The Unnatural Nature of the Modern World (2)

More than just getting acclimated to the climate, I realized today that the traditional lifestyle and religious belief of the Tohono O’odham is very uncomfortable in practice for someone brought up in modern society. According to Mr. Angelo Joaquin of the Tohono O’odham tribe, “We don’t survive [the desert]; we live with it,” saying that living in the desert is not something they just cope with but is integral to their very way of life. As popular it is nowadays to go “reconvene with nature” by going on hikes and sitting outside, this activities really do not compare to actually delving into an ecosystem.

Today, at the Desert Museum outside of Tucson, we had to opportunity to explore the desert and its natural inhabitants in a somewhat controlled setting. I really enjoyed strolling along the Desert Pathway and through the Cacti Garden. Who doesn’t love looking at pretty, and sometimes funny looking, plants? However, the second that a coyote started trotting over to me I immediately felt terrified and quickly walked away, despite knowing that they were kept within a netted cage. While I like to think as someone who enjoys nature, the reality is that when confronted with nature in its wildness and as it really is, I immediately have the instinct to flee. The nature I like is the carefully constructed nature of the Colonnade on W&L’s campus or a white water rafting trip down the Nantahala in North Carolina. These dalliances with nature, however, do not reflect nature as it really is or as the Tohono O’odham approach it.

Wooly Jacket Prickly Pear Cacti at the Desert Museum outside of Tucson

Mr. Joaquin mentioned that coming home to Arizona evokes a “sense of place” and that he enjoys “being in a land that is the same color as me.” However, identifying and truly loving a land means celebrating all that it offers you, which relates to the Tohono O’odham notion of kinship between all plants, animals, places, and people. Objectively, I do not practice this type of belief at all. I even was wary of the lizards that kept running across the pathways. While I may be jumpier than some people, the majority of most city dwellers interactions with nature comes from killing bugs and visiting zoos. Ruthlessly killing stink bugs in my freshman dorm by sucking them up with a hand vacuum does not exemplify the all-encompassing kinship of the Tohono O’odham, nor does looking at animals through a thick pane of glass. As I continue to get more familiar with the flora and fauna of southern Arizona, I hopefully will become more comfortable and relaxed while exploring the landscape. If I am successful at accepting and enjoying nature in its true, wild form here, I would then be able to more fully enjoy the Virginia environment and become more acquainted with its other native inhabitants.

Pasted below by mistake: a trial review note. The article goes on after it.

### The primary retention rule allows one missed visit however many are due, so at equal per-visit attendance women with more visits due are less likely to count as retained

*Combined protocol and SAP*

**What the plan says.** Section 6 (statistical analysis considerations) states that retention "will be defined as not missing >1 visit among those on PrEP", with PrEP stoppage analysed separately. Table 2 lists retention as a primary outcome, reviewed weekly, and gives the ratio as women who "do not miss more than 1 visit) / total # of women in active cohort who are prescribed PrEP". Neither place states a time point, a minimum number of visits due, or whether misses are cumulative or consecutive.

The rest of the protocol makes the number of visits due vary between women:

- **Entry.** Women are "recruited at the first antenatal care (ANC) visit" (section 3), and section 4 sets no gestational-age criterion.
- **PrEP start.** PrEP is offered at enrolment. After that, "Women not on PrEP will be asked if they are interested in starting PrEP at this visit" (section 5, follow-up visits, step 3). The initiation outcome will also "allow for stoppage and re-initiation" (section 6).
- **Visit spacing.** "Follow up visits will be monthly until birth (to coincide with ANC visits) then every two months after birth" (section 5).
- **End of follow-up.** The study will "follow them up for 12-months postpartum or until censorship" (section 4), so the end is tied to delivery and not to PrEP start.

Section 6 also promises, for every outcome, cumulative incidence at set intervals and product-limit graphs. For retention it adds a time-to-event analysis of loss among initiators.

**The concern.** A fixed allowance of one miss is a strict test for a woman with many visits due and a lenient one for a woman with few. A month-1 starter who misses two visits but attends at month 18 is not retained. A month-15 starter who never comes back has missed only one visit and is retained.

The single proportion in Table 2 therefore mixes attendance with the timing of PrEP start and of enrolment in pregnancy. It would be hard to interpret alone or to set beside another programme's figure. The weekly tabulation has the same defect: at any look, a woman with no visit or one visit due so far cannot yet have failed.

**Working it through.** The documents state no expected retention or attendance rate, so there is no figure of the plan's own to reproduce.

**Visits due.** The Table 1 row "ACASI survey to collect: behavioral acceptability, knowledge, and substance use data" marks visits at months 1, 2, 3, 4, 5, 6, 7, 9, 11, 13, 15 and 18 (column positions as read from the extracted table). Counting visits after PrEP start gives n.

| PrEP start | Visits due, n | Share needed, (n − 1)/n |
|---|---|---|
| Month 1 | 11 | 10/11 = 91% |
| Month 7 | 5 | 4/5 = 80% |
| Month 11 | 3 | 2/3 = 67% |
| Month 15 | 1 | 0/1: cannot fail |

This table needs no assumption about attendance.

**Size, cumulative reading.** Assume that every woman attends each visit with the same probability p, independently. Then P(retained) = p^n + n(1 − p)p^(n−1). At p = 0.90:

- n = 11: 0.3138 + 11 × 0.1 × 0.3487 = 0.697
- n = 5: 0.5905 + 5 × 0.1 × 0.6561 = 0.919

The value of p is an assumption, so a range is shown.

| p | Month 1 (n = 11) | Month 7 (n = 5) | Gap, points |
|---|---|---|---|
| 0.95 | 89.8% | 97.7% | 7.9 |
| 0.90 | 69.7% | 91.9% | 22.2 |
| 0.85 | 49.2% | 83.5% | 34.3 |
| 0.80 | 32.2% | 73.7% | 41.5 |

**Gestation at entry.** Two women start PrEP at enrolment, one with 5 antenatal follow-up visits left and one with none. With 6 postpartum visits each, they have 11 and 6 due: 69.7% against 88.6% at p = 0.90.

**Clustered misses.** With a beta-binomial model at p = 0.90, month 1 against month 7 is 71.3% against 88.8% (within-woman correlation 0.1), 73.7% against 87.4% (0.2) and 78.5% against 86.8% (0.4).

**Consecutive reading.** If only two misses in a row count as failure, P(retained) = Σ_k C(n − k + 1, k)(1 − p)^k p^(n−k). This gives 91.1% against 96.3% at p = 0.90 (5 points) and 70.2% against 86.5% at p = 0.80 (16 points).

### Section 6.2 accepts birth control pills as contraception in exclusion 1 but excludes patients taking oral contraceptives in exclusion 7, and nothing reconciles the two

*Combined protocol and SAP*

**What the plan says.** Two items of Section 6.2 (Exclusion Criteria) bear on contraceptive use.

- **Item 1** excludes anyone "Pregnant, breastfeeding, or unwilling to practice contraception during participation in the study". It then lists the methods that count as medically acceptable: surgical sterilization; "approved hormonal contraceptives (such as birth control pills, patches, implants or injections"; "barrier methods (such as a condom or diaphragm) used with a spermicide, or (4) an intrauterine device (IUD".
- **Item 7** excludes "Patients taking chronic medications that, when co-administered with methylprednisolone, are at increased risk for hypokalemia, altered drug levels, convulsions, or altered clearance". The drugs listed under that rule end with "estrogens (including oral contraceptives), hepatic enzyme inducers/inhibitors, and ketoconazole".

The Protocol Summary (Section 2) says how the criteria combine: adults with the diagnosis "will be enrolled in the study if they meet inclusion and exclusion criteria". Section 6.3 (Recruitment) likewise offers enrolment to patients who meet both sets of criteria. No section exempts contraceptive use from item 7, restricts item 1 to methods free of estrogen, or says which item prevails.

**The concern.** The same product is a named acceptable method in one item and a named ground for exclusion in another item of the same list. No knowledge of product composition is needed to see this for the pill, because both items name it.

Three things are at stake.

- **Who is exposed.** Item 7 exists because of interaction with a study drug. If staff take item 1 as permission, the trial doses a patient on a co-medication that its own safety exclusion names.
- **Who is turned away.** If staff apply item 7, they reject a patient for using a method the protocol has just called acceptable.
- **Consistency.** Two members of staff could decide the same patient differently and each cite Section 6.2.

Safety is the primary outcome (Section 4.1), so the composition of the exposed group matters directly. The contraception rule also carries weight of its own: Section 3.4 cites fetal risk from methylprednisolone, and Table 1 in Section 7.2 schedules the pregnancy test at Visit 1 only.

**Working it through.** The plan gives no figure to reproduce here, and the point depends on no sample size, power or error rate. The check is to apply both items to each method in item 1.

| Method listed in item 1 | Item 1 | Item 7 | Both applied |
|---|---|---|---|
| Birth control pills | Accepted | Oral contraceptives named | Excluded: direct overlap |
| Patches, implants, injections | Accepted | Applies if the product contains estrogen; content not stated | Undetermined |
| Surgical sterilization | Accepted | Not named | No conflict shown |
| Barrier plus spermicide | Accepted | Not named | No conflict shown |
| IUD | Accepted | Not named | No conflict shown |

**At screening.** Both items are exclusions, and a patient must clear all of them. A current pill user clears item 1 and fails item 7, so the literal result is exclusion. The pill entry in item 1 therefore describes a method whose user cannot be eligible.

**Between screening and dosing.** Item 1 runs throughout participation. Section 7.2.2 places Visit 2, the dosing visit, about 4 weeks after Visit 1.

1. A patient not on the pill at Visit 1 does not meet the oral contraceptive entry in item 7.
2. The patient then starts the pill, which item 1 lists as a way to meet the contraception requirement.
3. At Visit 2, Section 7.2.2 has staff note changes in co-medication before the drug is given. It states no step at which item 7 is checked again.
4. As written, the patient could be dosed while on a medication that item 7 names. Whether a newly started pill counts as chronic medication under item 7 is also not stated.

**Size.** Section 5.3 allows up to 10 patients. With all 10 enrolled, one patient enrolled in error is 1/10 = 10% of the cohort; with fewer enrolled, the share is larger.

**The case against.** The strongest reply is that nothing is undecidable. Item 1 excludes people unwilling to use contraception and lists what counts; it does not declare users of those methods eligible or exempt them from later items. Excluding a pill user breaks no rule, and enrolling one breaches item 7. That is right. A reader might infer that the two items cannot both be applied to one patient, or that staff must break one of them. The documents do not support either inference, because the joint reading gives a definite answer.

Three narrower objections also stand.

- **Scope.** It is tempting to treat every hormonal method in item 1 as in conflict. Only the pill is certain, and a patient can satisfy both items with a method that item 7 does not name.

The singular cloud visible from the Desert Museum


4 Replies to “The Unnatural Nature of the Modern World (2)”

  1. Kathryn,
    This post reminded me of what I was thinking about during one of our van rides, as I was trying to imagine what it would be like to be dropped into the desert today without the roads. I personally would not be equipped today to handle that and would likely die, as I was not conditioned growing up to be able to live that type of life. The fact that the Hohokam people were not only able to survive, but thrive out here for hundreds of years before contemporary technology is hard for me to picture. Our lives are fundamentally different in so many ways from theirs, which manifests itself partially in the way we interact with nature. We purposely insolate ourselves away from nature in many cases, and as you write, we carefully control the interactions we do have. I do not think there is a solution to this, as it is, like it or not, a fact of our contemporary daily existence as people who come from the backgrounds that we do.

  2. Good point about nature and W&L. Despite having a ton of great hikes within driving distance and a beautiful campus, its easy to get to absorbed in the action of school and forget about all the natural beauty around us. Sometimes all it takes is a nice walk around campus to remember how gifted by nature Rockbridge County is.

  3. Kathryn, it’s funny that you should mention ruthlessly killing stinkbugs. After a few days in the class during the first week of the term talking about reciprocity and connection, I found myself questioning my actions when I went to, truly ruthlessly, kill one of the many stinkbugs I find in my home. I even sent Harvey an email about it! Is there any way to kill them with respect? Should we feel remorse for those sad little creatures? I wasn’t sure then and still am not sure now. I do think, however, that practicing reciprocity in life and within nature can lead us to more peace of mind within the modern world. It is without connection to nature and place that I think many of us get lost in this vast, ever-evolving technological world. That is why I have always deeply respected Native American spirituality and integrated community and place-centered connectedness. There is something to their spirituality and learning about their way of life that I think many of us can benefit from in such a disjointed modern world.

  4. Its amazing how in tune with nature the Tohono O’odham are. Their ability to take the barren landscape and turn it into a sustainable lifestyle shows their dedication to the land. The reciprocity they have with the land is nothing like ours. Being on their land, I felt as if I was more conscious of my actions towards it out of respect of their culture. It made me realize how often I “disrespect” the land. It is easy to pick flowers out of the ground and kill pesky bugs, but maybe their style of life is better. Maybe adaption of their respect of the land would help to save the planet and climate change.

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